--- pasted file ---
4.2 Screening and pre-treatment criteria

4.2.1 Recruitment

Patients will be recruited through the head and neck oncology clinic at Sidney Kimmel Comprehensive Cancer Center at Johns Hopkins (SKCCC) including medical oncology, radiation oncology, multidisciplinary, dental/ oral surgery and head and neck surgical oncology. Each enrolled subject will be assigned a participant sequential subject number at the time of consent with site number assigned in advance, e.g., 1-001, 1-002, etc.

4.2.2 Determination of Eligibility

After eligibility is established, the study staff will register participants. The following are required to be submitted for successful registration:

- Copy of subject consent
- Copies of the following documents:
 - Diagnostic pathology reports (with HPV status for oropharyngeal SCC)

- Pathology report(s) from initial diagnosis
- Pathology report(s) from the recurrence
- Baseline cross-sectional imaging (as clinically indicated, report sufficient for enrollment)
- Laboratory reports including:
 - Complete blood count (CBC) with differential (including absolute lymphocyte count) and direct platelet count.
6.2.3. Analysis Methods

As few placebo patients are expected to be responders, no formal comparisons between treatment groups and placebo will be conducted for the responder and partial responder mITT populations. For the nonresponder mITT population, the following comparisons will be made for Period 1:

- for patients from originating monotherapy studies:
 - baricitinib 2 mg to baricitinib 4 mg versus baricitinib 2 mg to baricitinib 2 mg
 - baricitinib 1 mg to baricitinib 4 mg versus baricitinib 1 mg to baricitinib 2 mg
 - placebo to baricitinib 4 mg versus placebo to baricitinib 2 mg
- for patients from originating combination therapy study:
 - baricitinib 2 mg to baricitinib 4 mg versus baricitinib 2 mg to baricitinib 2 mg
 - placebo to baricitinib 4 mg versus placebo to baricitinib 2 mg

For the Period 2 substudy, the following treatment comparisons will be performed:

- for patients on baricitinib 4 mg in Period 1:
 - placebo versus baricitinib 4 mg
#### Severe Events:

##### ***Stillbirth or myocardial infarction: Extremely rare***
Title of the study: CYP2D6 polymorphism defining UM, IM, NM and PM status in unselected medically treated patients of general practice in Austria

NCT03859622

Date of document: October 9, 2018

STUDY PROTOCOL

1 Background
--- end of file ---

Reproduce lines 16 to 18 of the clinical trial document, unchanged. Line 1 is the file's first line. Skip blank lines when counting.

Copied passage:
- for patients from originating monotherapy studies:
 - baricitinib 2 mg to baricitinib 4 mg versus baricitinib 2 mg to baricitinib 2 mg
 - baricitinib 1 mg to baricitinib 4 mg versus baricitinib 1 mg to baricitinib 2 mg